I can't blame them. I am there with them, in the isolation of raising small children in a world devoid of neighbors, in a world where nobody raises their eyes anymore to say good morning, or to comment on the weather. I am here, too, in a world that bustles with people who have very important things to do, and very important places to go.
But it really makes me sad when I see all these people, mostly mothers, I'm talking about now, who walk about after their children at the park, or the Children's Museum, or the playground, and they look like they are driving little remote control cars. They are following their children, but their eyes are down in their hand, where their phone lies. They flip through messages, check email, see what's going on on Facebook. Their children wander, not unhappily, exploring their world as children will. The mothers are there, sometimes answering absently as their children prattle on, eyes down. They are missing most of what is going on in front of them.
I can't blame them, I'll say it again. The lure of connection, of somebody else out there, of someone who cares, or can make you laugh, or can remind you of the self you have when you aren't alone with your children, is enormous. We all need that link to our former selves. But Oh! how quickly childhood passes, and how fast the days of being able to be with little children will go by. Here are mothers who have the privilege of being with their children, yet they are gone. I feel sad for them. I feel sad for myself. I worry about where the world will be when my children are older, a world where people only interface by handset and ignore what's going on around them.
Here's why I can watch this: I don't have a phone. Yet. Because what will I do when I have one? I will look at it. I will try to keep it in my purse but sometimes I, too, will be overwhelmed by the curiosity of who might be thinking of me, loving me from afar. I know it's hard. I'm resisting joining this club until I absolutely have to.
Another reason why I can see this is because I have been here before, with Liam and Aoife. I have walked the parks, and visited the pool and the library for those early years and have watched the minutes and days be gobbled up before my eyes. Now they are in school, they are away from me for seven hours a day and I miss those early days. The knowledge of how incredibly fleeting early childhood is gives me seemingly infinite patience for the little things, the boredom, the beauty of puttering around with two little girls. I am already anxious about its end, about what the next stage will bring. I am dragging my feet, and I don't want anything to distract me from the warm hugs and cream cheesy kisses that I get today.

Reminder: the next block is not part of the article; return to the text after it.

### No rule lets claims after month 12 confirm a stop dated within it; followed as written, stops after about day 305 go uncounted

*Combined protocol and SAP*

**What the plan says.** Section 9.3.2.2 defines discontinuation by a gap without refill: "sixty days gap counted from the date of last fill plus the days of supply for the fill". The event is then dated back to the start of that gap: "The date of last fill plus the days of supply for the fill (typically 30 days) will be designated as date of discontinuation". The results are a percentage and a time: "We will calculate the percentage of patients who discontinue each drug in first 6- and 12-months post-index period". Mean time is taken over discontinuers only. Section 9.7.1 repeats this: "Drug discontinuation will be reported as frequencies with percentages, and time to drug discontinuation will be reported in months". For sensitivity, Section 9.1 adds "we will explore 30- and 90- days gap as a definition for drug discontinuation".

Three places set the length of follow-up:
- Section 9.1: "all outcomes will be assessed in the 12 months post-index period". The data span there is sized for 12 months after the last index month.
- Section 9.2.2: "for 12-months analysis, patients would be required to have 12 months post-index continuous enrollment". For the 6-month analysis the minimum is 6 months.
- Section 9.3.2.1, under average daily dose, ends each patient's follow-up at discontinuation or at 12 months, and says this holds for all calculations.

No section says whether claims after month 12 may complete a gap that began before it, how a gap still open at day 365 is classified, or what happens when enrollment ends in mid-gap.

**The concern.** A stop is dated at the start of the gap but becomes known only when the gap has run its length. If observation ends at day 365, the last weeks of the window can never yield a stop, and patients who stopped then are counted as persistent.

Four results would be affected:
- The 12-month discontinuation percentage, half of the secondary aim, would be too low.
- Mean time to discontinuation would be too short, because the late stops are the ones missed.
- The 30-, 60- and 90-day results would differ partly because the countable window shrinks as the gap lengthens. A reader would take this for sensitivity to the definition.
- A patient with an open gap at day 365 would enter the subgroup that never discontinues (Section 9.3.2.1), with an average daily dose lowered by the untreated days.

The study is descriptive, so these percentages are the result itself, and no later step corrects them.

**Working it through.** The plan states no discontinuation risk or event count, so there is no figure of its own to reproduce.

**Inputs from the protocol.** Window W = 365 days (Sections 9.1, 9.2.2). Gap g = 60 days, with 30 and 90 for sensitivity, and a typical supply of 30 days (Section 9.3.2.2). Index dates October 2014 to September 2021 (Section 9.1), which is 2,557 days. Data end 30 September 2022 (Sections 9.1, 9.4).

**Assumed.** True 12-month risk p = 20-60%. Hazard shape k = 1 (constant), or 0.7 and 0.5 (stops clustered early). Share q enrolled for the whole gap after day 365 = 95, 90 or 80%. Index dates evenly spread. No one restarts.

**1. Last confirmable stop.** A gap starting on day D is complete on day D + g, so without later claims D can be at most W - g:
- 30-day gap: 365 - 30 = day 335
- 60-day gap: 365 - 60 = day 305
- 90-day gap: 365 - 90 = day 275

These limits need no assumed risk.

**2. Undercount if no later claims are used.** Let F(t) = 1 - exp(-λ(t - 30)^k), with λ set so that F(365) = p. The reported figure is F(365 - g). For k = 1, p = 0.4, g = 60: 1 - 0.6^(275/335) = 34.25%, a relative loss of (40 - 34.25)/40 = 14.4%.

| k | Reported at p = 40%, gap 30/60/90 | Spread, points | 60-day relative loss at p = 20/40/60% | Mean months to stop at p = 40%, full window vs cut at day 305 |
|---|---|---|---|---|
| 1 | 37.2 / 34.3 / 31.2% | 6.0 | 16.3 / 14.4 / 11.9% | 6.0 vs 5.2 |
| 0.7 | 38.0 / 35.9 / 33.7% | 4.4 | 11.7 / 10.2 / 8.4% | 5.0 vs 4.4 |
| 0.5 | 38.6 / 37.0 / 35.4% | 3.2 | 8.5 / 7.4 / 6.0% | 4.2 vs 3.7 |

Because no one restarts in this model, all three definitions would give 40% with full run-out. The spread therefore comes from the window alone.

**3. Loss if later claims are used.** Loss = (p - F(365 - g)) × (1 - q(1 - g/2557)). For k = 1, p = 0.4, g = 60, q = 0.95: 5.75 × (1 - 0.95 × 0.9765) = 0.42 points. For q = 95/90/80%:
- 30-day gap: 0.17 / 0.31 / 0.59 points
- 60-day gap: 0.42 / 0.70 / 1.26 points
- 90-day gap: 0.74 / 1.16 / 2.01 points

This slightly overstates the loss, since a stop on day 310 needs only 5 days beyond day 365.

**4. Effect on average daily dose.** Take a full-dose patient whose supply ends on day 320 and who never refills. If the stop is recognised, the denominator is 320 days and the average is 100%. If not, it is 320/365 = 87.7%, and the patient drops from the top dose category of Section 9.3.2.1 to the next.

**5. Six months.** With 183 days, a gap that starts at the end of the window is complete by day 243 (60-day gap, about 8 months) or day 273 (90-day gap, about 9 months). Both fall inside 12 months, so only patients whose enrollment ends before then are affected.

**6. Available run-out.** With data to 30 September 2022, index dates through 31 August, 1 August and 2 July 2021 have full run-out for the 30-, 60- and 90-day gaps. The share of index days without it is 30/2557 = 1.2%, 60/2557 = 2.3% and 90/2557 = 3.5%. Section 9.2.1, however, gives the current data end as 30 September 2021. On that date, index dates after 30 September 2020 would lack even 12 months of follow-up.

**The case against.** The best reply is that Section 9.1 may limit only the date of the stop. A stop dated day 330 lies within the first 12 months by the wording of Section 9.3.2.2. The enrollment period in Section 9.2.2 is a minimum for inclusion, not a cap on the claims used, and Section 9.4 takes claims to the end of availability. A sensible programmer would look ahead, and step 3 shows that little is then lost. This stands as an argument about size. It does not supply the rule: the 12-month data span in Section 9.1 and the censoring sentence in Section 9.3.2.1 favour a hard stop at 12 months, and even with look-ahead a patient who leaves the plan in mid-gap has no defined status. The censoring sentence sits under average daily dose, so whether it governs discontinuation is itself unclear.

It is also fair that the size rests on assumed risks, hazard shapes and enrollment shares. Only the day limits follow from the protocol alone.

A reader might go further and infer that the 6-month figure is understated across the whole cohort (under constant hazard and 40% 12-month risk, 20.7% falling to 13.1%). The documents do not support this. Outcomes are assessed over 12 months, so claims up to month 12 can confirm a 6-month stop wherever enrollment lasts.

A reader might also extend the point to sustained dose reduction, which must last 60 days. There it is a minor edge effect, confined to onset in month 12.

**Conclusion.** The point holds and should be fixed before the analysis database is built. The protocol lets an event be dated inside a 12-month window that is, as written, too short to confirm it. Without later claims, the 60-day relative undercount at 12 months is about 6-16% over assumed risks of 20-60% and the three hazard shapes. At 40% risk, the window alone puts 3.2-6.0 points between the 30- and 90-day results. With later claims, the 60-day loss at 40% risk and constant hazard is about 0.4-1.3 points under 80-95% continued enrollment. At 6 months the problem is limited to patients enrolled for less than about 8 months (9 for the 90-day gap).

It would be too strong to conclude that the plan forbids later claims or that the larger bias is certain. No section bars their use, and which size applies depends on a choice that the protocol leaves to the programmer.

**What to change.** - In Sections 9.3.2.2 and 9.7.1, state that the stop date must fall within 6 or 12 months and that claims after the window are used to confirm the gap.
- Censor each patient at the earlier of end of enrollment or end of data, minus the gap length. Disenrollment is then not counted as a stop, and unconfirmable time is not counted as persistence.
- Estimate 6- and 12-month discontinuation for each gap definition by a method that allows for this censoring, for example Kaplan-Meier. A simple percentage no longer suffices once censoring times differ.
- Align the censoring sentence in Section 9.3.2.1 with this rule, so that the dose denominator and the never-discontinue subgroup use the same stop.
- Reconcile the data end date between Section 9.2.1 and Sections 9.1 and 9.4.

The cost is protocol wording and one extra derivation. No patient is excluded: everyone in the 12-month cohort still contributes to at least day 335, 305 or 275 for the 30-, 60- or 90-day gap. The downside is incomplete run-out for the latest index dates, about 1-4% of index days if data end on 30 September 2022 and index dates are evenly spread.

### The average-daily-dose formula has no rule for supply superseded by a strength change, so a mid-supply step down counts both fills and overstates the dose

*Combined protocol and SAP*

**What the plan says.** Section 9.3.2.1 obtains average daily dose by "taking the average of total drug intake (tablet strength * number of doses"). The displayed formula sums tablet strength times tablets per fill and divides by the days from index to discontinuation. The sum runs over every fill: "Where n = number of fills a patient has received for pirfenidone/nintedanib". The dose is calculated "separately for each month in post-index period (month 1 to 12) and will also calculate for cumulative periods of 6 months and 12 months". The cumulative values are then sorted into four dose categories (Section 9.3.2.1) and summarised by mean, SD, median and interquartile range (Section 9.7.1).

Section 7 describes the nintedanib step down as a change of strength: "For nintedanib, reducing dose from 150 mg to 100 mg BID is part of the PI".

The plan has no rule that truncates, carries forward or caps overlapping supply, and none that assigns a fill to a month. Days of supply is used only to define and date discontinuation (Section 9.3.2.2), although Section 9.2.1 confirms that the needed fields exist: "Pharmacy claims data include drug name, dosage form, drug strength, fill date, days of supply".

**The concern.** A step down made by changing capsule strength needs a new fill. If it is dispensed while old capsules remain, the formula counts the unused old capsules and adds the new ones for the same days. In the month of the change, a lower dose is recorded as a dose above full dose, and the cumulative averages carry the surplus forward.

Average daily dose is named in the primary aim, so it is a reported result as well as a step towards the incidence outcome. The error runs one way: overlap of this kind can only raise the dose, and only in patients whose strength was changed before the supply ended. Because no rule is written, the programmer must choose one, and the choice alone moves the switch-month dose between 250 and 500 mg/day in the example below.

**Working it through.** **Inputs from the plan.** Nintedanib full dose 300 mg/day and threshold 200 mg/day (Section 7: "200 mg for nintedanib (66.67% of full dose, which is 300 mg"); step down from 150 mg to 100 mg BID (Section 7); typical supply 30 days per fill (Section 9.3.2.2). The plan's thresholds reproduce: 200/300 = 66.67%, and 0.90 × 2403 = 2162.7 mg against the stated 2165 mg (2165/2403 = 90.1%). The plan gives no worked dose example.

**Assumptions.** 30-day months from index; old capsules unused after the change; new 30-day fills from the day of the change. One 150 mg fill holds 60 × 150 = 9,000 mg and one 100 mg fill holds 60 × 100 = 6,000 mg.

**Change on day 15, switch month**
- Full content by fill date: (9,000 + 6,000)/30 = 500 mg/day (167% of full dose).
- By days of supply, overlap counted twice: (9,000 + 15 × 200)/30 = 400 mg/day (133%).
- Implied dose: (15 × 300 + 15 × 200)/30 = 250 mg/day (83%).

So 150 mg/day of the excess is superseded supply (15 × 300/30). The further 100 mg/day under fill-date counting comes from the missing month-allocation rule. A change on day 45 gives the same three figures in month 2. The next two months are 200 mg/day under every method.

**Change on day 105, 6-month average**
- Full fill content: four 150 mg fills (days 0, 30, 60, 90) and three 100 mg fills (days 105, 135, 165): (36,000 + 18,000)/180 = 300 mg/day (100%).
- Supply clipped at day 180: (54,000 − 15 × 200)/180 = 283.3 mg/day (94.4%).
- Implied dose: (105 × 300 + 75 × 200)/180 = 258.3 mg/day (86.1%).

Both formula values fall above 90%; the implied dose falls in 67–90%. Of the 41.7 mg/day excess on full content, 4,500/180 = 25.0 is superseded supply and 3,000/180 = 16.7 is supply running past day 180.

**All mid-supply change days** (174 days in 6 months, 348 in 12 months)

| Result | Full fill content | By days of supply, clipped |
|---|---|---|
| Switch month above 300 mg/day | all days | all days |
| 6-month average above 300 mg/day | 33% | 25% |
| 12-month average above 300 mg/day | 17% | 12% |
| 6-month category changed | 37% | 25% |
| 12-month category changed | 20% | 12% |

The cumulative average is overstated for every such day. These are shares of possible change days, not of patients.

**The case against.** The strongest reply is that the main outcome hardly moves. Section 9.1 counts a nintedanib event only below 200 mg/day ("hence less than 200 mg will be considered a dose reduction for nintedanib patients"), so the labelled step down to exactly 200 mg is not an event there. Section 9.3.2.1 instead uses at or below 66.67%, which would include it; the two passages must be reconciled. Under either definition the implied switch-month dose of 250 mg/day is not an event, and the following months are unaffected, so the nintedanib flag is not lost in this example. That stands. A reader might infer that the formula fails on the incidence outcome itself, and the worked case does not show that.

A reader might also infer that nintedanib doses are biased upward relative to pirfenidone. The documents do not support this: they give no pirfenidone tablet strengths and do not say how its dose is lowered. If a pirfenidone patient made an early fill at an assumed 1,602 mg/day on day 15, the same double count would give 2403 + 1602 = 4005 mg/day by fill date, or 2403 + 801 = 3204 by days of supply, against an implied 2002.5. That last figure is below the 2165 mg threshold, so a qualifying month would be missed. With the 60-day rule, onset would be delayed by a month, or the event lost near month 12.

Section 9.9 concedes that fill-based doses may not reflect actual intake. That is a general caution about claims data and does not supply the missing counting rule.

I'm so lucky to be here again, with these two little ones, and to have the joy of the big ones, too. I love, love, love our big family. There is so much figuring out to do with two children. The first comes, and then the second, and it's all a big guessing game, it's walking in the dark. But this second time, with number three and four, there is no mystery. Life is an open, clear book. I have walked this path. Suddenly it all seems easy, even the new things with the older kids. I realize it all comes around, ends up alright. Things don't cause stress. I'm so lucky to be here.
Home we come, and Maeve is already at the door, arms open, calling for me. I pick her up and her strong, wiry arms wrap around my neck like a baby monkey, clinging to me as if I'd been gone for days or weeks. She claws at my shirt to nurse, mouths my cheeks and seemingly tries to climb inside my body to infuse herself with as much me as possible. Her warm body, her closeness, her intimacy makes me almost weep with joy. I never want this to end. Yet I can barely walk from one end of the room to the next without her needing me, and leaving her unsupervised is taking a mighty risk. There is nothing, not one, single thing, that is easy about Maeve. Yet I want to freeze-frame her just how she is, tiny and needy and warm, sticky with dried soy yogurt under her chin, marker in her hair, her little nose wrinkled with a perpetual laugh. She melts into my arms, beautiful, joyful Maeve, and I want her to stay a baby with me forever.
Which way do I want to go? Do I want my children to be big, so I can be easy with them? So I can walk with them, and laugh freely, and play games, and have them accompany me on my daily life? Or do I need them little, where I carve out their life but they dictate mine? I am in both places now, stretched long and lean with babies on four places of the spectrum. They are all amazing. How lucky I am.
But I can't shake the fear of not having a baby ever again. Will I ever love anything again, ever, in my life, as I have loved raising a baby from tiny, mewling, naked bird to walking, talking, thinking creature? What if I never do?